A Message from WRA President Mike Theo: Listening

 Mike Theo  |    April 10, 2013

I‚Äôve had the good fortune lately to spend some quality time with our members and listen to their business concerns and ideas for improving our marketplace. Some of this quality time was spent in five focus groups held across the state as part of our strategic planning process. Some of it came from large national conferences of REALTOR¬ģ leaders and some from small meetings of brokers and agents. Regardless of the gathering or individuals involved, I‚Äôm left with a far better understanding of the difficulties and struggles endured by those of you who endured these past few years, and with a deeper respect for the tough business decisions that were required to survive this ebbing recession. In many respects, these changes have permanently changed the brokerage business.¬†

But I also heard a great deal of concern over the quality of service some brokers and agents are providing to the public. Many of you feel that as an industry, and an association, we need to do more to raise the level of professionalism of some of our fellow practitioners. Ideas included association-centric concepts like greater use/understanding of professional standards, better enforcement of the Code of Ethics, and raising consumer awareness of our professional designations. 

But other ideas included changes in state licensing laws to elevate the profession. In the past, we have attempted to address these concerns by increasing the number of hours required to obtain or keep a real estate license, and this has helped. But many of you thought more can and should be done. 

To that end, the WRA has spent the past several years developing new legislation aimed at better protecting consumers and enhancing the level of professionalism within our industry by requiring transactional experience before real estate licensees are allowed to obtain a broker’s license. The new law, about to be formally introduced in the state legislature, will require two years of supervised transactional experience as a real estate salesperson within the last four years preceding application as a real estate broker.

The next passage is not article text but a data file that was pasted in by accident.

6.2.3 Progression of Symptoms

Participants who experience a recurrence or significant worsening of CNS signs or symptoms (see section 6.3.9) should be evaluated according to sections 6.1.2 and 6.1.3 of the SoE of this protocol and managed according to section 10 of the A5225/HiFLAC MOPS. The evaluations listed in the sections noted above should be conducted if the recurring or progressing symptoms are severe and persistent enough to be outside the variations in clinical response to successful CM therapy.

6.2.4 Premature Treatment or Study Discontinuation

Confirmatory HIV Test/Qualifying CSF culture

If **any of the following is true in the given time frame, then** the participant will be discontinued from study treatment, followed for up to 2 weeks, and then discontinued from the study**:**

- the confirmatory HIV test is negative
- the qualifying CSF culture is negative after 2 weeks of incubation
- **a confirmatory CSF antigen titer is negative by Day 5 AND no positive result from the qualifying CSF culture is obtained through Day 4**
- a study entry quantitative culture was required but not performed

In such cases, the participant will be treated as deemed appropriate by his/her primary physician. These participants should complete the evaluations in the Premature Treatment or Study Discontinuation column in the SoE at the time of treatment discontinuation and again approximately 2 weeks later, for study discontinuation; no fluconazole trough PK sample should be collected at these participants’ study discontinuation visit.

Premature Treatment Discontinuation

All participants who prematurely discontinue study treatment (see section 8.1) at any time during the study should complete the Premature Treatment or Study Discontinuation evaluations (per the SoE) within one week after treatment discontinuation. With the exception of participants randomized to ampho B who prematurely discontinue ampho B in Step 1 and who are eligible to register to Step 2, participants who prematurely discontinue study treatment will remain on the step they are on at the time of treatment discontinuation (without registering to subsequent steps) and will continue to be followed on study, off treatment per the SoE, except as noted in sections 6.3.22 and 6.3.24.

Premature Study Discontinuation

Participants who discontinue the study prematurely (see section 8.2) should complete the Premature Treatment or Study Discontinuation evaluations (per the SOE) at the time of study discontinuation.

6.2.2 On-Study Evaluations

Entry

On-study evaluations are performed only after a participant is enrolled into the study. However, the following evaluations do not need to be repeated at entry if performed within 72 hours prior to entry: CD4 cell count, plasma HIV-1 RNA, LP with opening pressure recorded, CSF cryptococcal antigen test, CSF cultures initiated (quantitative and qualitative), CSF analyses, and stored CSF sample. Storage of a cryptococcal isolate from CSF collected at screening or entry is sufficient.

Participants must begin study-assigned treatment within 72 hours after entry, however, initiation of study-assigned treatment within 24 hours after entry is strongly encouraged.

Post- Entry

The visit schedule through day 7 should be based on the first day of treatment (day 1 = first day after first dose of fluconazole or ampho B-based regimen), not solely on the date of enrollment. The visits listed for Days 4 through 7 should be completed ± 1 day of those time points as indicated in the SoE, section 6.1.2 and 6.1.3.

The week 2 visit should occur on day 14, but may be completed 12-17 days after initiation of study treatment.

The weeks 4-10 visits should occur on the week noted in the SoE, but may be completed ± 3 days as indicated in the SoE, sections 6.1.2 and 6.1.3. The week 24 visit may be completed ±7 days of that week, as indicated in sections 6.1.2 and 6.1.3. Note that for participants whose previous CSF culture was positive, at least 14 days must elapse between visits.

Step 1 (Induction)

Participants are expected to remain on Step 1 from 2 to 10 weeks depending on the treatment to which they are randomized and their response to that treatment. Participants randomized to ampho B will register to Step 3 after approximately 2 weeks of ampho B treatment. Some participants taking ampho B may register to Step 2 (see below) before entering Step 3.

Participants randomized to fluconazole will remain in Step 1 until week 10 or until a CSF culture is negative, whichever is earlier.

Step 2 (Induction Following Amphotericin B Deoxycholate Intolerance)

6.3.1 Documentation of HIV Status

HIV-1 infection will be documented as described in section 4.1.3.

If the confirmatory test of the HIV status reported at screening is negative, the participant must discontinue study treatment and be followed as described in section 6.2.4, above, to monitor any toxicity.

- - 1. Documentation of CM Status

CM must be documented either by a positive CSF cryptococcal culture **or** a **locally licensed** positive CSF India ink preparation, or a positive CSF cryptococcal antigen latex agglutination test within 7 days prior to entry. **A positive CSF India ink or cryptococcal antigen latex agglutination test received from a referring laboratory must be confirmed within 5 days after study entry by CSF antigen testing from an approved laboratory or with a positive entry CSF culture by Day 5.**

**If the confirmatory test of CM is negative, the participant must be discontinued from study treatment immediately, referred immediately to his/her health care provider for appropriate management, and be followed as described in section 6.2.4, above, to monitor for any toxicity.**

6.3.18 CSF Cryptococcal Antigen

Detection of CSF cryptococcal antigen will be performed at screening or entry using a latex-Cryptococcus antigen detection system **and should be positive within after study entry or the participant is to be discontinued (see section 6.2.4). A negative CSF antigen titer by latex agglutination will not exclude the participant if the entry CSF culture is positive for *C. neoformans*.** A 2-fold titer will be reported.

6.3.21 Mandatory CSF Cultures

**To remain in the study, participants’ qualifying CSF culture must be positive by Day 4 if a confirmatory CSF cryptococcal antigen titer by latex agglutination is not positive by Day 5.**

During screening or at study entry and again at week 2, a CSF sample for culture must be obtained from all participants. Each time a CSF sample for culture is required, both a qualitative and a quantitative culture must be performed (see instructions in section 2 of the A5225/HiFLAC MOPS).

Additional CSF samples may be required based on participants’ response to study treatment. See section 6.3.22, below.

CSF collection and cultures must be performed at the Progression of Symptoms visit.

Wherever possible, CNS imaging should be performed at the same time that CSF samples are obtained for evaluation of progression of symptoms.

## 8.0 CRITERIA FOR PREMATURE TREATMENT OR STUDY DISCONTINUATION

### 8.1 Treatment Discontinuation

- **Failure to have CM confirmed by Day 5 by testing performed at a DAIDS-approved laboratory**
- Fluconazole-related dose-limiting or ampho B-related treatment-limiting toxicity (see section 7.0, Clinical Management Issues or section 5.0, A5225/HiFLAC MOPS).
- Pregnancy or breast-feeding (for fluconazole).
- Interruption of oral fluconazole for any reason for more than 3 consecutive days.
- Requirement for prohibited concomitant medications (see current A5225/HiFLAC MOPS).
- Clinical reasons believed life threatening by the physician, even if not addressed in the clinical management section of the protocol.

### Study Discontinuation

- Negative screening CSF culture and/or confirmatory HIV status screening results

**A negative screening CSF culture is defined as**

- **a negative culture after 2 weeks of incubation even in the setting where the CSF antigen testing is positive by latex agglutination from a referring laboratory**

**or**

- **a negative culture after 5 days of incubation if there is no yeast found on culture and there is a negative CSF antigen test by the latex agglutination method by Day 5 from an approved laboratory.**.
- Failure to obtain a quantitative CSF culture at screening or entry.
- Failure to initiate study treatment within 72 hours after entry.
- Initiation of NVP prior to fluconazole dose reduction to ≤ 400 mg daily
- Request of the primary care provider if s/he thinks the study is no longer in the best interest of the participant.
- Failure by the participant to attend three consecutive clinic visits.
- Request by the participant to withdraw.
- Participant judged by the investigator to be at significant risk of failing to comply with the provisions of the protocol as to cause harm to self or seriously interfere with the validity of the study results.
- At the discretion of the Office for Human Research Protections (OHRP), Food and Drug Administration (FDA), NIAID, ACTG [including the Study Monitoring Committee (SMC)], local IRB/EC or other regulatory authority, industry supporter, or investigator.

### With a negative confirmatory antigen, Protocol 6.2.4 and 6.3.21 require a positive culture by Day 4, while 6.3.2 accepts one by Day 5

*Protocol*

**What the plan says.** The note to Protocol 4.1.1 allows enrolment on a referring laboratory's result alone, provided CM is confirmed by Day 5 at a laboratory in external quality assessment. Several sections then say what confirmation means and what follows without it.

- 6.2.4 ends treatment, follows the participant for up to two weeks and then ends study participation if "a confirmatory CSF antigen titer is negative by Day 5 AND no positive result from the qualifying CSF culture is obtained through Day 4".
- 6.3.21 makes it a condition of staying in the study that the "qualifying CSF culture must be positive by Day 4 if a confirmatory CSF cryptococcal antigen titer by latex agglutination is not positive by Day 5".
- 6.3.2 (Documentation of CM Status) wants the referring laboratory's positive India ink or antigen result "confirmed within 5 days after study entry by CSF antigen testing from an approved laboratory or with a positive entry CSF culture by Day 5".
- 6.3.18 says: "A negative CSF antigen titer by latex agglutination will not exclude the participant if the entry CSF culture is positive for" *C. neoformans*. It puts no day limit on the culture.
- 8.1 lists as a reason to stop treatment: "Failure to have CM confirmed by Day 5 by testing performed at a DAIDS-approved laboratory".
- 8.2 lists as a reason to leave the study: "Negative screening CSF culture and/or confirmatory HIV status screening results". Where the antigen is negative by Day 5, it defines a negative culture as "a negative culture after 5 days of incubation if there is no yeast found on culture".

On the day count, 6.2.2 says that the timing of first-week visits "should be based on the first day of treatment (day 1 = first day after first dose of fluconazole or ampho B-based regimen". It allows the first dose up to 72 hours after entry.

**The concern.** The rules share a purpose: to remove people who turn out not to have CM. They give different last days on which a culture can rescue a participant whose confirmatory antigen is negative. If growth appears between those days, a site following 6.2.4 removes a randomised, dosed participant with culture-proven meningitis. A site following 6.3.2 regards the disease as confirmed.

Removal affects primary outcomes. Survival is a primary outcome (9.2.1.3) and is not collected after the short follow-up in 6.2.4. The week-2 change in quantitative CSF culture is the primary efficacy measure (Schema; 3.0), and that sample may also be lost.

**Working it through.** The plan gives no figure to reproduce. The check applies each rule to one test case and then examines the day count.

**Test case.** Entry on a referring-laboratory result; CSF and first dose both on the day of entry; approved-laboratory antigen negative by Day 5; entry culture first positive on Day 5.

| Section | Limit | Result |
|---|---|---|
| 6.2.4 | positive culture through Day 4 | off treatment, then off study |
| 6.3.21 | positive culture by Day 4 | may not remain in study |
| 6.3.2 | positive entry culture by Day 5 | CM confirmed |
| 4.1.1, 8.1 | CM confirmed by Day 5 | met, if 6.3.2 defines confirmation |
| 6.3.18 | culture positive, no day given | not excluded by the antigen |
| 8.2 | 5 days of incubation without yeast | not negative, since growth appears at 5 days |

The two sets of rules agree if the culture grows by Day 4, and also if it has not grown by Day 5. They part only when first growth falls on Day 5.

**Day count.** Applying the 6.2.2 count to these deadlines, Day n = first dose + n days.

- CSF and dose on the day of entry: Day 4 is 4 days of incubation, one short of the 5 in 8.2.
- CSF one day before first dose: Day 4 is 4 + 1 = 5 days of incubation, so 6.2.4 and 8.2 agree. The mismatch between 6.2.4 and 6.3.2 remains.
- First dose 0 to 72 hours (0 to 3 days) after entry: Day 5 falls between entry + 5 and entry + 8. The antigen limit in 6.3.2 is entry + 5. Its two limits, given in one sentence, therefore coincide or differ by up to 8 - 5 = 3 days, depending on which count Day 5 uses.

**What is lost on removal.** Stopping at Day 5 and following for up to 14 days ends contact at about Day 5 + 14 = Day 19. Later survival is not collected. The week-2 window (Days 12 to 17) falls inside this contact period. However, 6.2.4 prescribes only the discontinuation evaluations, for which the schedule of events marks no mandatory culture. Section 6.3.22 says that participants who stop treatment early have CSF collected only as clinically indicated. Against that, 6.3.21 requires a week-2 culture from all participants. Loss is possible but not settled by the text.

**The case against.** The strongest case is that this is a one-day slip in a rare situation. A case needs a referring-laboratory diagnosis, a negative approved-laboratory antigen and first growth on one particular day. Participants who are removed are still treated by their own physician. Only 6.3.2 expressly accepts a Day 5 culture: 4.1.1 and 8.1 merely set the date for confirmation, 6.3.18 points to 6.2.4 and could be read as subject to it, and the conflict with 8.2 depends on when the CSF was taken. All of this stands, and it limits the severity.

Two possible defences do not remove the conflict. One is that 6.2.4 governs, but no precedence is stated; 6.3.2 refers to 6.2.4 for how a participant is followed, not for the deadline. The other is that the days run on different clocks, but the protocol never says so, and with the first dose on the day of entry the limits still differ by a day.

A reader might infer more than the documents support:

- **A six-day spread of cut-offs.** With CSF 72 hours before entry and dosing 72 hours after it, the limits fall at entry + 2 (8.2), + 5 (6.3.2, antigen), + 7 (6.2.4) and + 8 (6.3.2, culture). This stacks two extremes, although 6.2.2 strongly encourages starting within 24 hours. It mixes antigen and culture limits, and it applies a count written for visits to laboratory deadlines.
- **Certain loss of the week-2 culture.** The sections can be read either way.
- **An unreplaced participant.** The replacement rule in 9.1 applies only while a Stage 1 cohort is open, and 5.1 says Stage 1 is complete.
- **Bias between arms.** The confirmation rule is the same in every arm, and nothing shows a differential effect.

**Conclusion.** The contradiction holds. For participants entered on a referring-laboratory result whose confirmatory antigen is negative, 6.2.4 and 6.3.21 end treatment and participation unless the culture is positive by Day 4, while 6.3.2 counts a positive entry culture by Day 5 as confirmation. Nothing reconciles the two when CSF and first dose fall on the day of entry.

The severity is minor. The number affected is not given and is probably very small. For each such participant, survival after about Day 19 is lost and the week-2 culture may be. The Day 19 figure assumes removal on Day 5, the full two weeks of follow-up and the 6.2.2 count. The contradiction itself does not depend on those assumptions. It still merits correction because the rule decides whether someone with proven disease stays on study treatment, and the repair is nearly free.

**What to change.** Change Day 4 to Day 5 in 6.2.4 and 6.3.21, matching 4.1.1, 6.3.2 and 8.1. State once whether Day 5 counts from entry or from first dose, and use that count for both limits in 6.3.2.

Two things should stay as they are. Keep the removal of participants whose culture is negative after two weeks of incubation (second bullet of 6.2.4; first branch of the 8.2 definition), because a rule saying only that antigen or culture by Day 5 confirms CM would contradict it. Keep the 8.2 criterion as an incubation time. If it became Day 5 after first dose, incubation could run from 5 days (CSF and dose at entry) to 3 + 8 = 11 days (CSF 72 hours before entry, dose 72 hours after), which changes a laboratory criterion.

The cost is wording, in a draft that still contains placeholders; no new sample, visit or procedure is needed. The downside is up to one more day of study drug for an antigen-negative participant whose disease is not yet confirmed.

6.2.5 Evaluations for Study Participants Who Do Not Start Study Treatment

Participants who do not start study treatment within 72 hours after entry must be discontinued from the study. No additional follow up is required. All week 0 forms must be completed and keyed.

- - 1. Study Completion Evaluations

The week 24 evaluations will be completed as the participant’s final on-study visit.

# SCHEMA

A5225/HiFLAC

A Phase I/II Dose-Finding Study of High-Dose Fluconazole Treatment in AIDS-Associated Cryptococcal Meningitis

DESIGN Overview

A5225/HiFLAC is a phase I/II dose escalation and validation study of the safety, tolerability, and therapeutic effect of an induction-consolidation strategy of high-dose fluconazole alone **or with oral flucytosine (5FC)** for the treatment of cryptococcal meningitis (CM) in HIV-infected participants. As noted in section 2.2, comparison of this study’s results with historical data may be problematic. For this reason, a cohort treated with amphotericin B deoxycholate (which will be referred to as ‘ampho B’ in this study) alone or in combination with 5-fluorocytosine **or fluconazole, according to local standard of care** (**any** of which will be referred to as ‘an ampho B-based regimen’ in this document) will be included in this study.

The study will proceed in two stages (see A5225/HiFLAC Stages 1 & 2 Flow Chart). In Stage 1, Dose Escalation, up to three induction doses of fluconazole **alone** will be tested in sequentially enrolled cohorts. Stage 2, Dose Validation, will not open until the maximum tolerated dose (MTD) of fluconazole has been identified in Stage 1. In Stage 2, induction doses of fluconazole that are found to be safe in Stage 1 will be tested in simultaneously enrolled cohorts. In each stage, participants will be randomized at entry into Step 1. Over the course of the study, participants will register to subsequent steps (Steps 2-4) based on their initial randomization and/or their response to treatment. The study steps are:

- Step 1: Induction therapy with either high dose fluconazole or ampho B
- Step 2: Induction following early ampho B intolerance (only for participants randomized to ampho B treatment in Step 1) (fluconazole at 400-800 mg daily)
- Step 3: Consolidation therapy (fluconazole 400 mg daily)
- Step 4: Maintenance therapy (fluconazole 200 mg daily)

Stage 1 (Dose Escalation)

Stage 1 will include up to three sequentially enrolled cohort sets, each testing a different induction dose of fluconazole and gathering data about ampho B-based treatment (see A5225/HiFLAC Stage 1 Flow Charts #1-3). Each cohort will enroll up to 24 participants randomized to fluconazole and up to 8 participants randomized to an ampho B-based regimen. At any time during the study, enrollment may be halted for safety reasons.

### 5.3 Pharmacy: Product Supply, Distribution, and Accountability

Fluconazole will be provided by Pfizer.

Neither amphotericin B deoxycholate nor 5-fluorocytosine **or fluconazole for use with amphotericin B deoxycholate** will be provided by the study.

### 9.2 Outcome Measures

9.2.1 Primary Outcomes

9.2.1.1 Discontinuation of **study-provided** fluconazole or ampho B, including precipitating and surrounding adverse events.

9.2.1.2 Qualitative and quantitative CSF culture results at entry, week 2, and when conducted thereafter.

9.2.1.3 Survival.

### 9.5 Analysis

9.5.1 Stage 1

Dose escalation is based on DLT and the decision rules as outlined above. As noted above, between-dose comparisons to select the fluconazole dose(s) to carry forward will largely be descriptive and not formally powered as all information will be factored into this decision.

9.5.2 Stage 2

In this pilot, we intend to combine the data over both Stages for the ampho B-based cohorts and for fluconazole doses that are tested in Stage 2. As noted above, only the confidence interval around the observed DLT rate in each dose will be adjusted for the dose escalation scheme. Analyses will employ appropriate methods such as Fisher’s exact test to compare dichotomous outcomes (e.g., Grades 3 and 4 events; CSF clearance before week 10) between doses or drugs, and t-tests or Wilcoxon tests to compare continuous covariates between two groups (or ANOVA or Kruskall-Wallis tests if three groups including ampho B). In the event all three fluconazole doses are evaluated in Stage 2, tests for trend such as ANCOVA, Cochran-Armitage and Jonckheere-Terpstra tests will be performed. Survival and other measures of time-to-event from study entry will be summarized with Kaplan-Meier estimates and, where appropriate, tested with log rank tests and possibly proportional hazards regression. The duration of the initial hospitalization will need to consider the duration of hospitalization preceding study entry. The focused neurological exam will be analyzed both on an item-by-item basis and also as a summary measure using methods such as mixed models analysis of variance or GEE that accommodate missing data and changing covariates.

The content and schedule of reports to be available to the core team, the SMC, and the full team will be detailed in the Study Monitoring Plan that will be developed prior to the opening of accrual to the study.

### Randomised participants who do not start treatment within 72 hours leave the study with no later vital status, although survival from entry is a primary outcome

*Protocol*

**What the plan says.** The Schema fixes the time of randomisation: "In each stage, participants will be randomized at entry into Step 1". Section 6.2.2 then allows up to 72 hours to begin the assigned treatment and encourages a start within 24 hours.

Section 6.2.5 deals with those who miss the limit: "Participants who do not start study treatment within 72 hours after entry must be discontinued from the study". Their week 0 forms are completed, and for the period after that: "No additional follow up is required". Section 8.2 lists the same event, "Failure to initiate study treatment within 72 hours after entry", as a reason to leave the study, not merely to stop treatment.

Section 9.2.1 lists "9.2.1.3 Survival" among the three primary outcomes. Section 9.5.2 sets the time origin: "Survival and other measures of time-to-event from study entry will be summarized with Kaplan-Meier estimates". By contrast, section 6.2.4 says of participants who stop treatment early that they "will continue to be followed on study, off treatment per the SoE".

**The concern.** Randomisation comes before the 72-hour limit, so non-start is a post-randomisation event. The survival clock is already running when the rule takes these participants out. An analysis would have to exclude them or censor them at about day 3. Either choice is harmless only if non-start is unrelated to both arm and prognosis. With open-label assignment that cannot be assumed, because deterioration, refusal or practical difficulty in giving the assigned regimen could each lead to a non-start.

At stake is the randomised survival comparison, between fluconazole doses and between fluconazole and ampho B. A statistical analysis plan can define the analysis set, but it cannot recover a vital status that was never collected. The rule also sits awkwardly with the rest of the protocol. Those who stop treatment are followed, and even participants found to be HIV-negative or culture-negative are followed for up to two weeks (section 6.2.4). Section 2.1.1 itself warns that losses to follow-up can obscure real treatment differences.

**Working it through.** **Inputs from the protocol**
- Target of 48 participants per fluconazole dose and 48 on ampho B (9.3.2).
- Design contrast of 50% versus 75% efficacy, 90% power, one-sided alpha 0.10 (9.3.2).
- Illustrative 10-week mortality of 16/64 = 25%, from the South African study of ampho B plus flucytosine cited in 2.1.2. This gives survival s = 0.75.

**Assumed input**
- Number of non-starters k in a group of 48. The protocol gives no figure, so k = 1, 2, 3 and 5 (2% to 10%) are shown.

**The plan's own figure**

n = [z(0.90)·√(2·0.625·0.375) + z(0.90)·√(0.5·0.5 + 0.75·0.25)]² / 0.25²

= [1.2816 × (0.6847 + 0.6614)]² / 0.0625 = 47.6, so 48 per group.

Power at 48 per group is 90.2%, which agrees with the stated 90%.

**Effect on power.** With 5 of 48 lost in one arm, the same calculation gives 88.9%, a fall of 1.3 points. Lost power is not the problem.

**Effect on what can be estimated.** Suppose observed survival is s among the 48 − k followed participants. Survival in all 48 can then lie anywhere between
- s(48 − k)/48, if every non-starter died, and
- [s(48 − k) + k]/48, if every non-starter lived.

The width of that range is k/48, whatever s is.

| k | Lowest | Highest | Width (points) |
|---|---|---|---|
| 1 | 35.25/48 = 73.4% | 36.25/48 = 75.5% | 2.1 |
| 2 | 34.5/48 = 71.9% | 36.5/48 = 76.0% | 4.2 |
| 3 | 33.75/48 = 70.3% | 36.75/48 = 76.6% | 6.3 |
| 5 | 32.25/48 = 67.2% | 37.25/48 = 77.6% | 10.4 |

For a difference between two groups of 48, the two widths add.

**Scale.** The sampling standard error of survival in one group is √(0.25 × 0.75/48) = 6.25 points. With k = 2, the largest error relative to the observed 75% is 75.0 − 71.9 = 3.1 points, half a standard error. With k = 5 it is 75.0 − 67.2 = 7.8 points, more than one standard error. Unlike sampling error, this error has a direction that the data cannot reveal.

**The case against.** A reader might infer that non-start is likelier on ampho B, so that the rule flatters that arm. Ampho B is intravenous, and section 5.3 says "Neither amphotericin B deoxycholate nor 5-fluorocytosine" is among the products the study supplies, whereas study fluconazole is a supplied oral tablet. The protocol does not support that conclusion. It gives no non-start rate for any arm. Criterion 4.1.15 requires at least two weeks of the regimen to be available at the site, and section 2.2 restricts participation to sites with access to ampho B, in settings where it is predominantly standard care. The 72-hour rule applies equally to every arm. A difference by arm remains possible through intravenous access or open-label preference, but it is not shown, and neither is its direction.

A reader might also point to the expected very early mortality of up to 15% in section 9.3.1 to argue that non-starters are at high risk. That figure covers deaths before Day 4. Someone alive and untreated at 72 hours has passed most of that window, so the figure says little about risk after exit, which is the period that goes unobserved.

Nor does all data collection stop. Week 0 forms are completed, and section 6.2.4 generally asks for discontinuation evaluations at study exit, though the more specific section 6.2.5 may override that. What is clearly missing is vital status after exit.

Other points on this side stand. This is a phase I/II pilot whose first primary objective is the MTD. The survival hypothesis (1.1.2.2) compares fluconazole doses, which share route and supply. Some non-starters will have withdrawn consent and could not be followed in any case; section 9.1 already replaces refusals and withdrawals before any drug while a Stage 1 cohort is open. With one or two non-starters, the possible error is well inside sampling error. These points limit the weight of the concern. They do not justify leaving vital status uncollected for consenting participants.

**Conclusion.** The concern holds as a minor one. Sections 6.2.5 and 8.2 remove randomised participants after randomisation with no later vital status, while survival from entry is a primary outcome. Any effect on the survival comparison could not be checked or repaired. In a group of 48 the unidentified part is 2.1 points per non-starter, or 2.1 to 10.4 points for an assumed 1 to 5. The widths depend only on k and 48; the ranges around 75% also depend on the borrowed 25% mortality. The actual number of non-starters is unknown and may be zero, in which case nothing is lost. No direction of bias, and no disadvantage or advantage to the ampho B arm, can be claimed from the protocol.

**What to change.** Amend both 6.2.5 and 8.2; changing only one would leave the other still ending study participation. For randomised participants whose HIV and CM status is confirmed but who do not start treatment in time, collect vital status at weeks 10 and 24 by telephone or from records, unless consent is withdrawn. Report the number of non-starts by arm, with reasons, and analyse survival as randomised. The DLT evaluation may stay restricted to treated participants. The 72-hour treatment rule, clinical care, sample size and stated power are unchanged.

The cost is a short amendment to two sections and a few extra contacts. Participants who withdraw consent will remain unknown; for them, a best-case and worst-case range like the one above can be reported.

Currently, Wisconsin is the only state in the country that doesn’t require licensees to have some experience prior to obtaining broker’s licenses and managing other licensees. In Wisconsin, an individual can receive a broker’s license, open up a real estate office, have agents work for them, all without ever participating in a real estate transaction. With the increasing complexity of today’s transactions including foreclosures, short sales and bank-owned properties, hands-on transactional experience is essential for brokers. Under the proposed law, the Real Estate Examining Board (REEB) will also be authorized to establish how agents prove their transactional experience, as well as the power to grant waivers to certain affiliated businesses and professions and to consider related experience like professional designations, certifications and education. 

Improving our profession and protecting consumers will be a never-ending pursuit of our association, be it through the REALTOR¬ģ organization or through state laws and administrative rules. Your ongoing ideas and input are critical in our quest to continually improve the quality of licensees and the market brand of REALTORS¬ģ. Keep those ideas coming and we‚Äôll keep on listening.

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